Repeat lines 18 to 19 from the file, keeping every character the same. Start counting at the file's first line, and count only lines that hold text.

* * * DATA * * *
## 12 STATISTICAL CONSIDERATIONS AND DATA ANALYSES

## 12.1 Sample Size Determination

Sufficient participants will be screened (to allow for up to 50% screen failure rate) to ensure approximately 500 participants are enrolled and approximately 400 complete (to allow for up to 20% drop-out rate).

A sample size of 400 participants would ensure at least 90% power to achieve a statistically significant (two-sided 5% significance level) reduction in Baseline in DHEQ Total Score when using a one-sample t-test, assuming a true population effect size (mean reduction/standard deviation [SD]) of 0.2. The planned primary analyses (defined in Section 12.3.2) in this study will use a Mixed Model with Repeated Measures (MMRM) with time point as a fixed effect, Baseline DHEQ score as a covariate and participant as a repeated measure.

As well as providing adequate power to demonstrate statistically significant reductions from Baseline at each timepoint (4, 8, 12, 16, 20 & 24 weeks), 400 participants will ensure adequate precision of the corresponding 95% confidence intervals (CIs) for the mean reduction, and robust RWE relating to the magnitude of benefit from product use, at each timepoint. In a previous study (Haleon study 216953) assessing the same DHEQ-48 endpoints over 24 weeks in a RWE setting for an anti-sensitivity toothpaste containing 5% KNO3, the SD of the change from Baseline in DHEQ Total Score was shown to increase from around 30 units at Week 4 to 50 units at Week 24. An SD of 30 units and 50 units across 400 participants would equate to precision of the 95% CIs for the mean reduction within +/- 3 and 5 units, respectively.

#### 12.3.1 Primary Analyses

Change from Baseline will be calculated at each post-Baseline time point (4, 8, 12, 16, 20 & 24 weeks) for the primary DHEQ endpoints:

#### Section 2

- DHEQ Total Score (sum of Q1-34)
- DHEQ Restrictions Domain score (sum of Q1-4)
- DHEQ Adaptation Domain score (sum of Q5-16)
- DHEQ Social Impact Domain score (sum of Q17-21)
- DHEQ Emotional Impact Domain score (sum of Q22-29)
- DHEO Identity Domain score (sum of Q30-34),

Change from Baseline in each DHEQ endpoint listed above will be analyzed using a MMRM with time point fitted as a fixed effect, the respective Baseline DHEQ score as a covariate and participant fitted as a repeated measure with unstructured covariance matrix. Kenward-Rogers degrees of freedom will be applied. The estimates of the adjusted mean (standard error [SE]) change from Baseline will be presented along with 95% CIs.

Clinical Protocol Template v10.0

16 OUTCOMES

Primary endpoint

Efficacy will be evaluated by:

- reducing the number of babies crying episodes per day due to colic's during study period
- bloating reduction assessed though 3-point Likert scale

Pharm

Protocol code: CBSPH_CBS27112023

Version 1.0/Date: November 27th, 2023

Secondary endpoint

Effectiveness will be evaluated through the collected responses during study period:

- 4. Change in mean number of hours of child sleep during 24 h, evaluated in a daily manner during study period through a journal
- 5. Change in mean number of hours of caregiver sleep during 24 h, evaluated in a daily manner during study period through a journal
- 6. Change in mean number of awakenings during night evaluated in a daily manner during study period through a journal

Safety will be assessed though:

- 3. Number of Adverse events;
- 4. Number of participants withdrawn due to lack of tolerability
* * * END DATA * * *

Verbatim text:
Primary endpoint

Efficacy will be evaluated by: